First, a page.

On the 14th hole Crenshaw gets another Harvey bounce, his pulled tee shot glancing off a tree back toward the fairway. “Can you believe that?” he says, voice rising. “I played well and stuck in there. I had belief in my game. But there was something else at work that week.” While Crenshaw is making a disappointing par on 15, Love is finishing off his rousing 66, keeping him tied for the lead at 13 under. Crenshaw steps to the tee of the par-3 16th hole knowing it’s his last best shot for a birdie to break the tie. He launches a high draw with a 6-iron and his ball catches the slope, feeding toward the hole. “Go on!” Julie shouts, as if she doesn’t already know the outcome. Now Crenshaw is hunched over a do-or-die 5-footer for birdie. What’s his secret to making such a putt?

“Stay down.”

That’s it?!

“Yep, that’s it. Stay in your posture and let the putter swing freely.”

Up on the screen he does exactly that and the green jacket is suddenly within his grasp. On the diabolical 17th, Crenshaw faces another birdie putt, this one a 15-footer that is a brutally fast left-to-right slider with 18 inches of break. When he pours it in to all but ice the victory, the Crenshaw on the screen is stoic and all business. Reliving it in his living room, he can’t entirely swallow a smile. “Might be one of the best putts I ever made,” he says softly.

As the final hole plays out on the television, both Ben and Julie are taking deep breaths, knowing what’s coming. As Carl Jackson said recently, “All that happened like in a dream. I just got there and said a few words to him. He wasn’t crying, he was boo-hooing.”


Sixty-eight is now his age, not his score. But it’s with the perspective 
of time that Ben Crenshaw can truly appreciate his good fortune in the game—and the raw emotion of his win at Augusta 25 years ago.
Sixty-eight is now his age, not his score. But it’s with the perspective of time that Ben Crenshaw can truly appreciate his good fortune in the game—and the raw emotion of his win at Augusta 25 years ago.
Philip Edsel

Crenshaw never won again. “I couldn’t summon the emotion,” he says now. But he has remained a vital part of the Masters and the larger golf world. In 1998 he took over from his hero Byron Nelson as master of ceremonies at the Tuesday night champions dinner. Crenshaw is a welcoming presence who dispenses little history lessons along the way. He pooh-poohs the notion, but when Nicklaus, 80, relinquishes his duties as honorary starter Crenshaw is the natural successor.

The ’99 Ryder Cup was an epic victory lap and brought this golf historian full circle back to The Country Club, where he had first become entranced by the Ouimet legend at the U.S. Junior three decades earlier. “I’m a big believer in faith, and not even necessarily of the religious kind,” says Jeff Maggert, a member of the ’99 U.S. team. “When you believe so hard in something, it has a way of coming true. Ben believed in the history of that place. It was very real to him. He believed so much, he made us believe, too. He manifested that outcome because his faith was so strong.”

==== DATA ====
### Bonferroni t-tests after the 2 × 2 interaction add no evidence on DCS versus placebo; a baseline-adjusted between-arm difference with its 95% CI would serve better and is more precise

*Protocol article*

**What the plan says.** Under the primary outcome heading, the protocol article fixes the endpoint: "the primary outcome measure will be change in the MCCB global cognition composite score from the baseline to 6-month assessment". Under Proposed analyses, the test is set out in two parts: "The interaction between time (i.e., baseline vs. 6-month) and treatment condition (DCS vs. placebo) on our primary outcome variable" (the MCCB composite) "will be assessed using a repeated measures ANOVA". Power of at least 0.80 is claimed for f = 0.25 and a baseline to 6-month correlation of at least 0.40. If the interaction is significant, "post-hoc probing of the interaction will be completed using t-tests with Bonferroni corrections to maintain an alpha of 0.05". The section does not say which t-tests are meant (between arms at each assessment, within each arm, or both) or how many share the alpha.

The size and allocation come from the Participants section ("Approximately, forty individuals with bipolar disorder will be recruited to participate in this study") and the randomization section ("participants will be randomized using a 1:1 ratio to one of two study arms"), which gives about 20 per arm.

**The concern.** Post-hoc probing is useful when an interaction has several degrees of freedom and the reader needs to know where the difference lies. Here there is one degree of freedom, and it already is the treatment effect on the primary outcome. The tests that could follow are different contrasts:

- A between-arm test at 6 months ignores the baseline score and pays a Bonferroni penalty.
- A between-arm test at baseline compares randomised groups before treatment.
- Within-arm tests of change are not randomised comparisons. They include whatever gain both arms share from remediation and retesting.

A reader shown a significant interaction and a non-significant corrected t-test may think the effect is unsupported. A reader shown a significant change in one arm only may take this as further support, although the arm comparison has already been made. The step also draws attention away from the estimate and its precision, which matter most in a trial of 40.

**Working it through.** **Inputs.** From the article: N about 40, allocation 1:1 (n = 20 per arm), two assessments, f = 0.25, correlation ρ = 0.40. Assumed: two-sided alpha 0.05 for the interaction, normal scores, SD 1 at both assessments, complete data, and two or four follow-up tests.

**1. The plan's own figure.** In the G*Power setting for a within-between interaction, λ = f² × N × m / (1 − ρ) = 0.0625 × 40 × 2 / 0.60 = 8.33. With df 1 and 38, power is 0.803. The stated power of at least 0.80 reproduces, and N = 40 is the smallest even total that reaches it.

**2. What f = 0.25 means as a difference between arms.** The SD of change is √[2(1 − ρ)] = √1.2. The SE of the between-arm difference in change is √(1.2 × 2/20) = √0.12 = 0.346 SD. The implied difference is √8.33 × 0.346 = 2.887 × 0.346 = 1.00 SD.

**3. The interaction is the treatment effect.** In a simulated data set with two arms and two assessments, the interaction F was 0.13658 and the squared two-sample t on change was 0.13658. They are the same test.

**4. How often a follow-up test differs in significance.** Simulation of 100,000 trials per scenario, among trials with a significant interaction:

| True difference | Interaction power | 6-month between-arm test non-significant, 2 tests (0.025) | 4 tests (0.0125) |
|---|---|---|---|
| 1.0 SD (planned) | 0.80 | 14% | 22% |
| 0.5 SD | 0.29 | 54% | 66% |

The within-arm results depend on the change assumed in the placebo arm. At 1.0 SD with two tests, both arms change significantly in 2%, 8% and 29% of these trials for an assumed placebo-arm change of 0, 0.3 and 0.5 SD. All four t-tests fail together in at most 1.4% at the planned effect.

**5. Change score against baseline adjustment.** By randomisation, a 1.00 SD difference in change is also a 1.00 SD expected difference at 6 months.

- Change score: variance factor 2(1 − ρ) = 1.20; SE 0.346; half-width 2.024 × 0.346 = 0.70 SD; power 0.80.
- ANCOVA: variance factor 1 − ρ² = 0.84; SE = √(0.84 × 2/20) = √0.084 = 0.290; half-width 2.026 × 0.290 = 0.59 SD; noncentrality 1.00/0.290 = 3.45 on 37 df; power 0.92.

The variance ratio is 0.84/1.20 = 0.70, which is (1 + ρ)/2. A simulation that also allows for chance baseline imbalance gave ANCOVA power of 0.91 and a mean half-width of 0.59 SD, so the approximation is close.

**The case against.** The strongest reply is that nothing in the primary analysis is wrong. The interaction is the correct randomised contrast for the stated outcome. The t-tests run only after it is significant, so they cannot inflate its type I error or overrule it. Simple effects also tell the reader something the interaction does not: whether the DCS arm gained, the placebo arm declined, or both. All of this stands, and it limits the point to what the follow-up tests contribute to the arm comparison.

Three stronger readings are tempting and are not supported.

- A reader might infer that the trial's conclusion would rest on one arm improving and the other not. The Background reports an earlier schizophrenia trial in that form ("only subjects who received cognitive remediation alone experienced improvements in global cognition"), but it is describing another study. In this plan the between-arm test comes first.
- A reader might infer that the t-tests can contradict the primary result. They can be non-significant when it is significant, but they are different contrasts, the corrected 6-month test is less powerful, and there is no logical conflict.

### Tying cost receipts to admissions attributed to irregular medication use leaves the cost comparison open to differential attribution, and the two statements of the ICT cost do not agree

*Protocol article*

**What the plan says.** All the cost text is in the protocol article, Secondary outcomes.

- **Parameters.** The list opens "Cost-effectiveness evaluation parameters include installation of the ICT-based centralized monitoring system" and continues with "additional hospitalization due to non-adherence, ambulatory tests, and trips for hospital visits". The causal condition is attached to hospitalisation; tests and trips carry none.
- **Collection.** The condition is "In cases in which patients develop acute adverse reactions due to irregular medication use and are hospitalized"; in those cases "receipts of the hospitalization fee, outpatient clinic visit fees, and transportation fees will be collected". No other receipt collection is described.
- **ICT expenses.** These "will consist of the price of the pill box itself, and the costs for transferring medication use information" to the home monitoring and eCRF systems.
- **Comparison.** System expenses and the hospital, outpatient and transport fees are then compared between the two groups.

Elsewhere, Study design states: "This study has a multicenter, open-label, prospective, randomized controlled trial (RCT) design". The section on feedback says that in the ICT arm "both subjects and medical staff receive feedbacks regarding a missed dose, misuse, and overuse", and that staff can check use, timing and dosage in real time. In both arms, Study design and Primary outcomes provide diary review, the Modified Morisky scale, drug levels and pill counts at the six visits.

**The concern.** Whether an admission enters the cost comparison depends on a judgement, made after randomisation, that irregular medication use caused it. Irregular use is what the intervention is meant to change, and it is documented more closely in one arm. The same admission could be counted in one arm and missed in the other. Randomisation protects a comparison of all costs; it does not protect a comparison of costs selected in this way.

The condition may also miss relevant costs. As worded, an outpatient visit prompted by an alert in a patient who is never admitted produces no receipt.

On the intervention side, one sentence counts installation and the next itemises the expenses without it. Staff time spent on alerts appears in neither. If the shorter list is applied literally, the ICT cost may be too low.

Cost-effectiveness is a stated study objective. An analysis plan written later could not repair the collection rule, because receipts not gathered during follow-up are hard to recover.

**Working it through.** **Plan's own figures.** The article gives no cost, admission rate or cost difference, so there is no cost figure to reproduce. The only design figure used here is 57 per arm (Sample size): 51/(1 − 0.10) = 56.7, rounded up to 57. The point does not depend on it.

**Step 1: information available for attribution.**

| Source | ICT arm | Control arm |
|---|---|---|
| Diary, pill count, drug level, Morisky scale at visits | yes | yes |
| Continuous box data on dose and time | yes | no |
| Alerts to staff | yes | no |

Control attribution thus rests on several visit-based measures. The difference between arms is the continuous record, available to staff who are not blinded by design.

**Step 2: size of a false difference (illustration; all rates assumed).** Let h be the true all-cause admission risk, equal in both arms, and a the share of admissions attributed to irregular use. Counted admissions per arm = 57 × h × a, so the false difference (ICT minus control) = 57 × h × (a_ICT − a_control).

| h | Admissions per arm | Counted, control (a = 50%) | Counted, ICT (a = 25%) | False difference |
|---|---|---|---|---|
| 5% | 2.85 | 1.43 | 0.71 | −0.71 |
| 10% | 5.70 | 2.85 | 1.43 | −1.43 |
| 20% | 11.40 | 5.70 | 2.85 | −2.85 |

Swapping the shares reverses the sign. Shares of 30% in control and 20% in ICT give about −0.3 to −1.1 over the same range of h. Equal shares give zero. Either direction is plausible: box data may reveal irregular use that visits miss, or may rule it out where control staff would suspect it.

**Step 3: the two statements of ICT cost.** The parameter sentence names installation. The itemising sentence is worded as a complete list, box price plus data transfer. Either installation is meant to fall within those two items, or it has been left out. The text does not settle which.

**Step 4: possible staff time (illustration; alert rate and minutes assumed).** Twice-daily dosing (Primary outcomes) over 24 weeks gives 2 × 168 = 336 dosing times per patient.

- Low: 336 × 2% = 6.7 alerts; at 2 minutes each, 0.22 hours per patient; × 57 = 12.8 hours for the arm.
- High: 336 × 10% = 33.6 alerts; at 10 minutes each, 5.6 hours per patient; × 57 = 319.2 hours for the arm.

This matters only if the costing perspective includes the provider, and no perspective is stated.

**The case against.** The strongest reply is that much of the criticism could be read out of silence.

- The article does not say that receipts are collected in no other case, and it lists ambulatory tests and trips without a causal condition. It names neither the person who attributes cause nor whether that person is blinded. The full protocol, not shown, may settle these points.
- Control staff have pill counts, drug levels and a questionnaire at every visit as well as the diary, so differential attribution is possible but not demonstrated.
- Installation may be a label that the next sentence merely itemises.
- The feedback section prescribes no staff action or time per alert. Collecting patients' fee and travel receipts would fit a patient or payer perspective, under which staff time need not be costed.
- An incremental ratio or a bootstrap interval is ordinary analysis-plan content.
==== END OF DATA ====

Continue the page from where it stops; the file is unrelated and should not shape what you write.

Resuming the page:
In the end, that Ryder Cup was a triumph of the interpersonal. “He’s very much like Arnold Palmer,” says Maggert. “When Ben walks into a room, he makes everybody feel special. He always has time for people, always a kind word. There is an instant connection and camaraderie. It might be just a short interaction, but you always walk away feeling good.”

Leonard also mentions the King in trying to capture Crenshaw’s legacy: “Arnold had a bigger career and came along at a different time, but in the end Ben’s impact might be just as big because of his design work. All those great courses he’s built will live on forever, hopefully. Arnold is always celebrated for growing the game, but what could be a better way to grow the game than to create beautiful, fun courses that make golfers want to play more golf?”

The man Crenshaw frequently collaborates with, Bandon Dunes owner Mike Keiser, calls him “the archangel of golf,” adding, “His influence is massive. What Ben likes in a golf course, what he values, has now been exported to every corner of the golf world. He has changed the tastes of golfers everywhere for the better.”

In his hometown Crenshaw has built his own private Eden, the Austin Golf Club, where he hangs out nearly every day, running herd on ornate betting games on the practice putting green. But he advocates for all of the town’s golfers: His Escalade has a “Save Muny” bumper sticker, and Crenshaw has been a fierce advocate for protecting Lions Municipal Golf Course. Not for nothing does Leonard call Crenshaw, “the mayor of Austin.”

At his favorite little Mexican restaurant Crenshaw knows every busboy by name and greets them warmly. He’ll also introduce you to a fellow at the next table named Tito, who founded the eponymous vodka label. Over margaritas and enchiladas at dinner, Crenshaw is in an expansive mood, still buzzing from having just watched the ’95 Masters telecast for the first time in years.

“Sometimes it doesn’t feel real,” he says. Actually, it’s better than that. It’s mythical.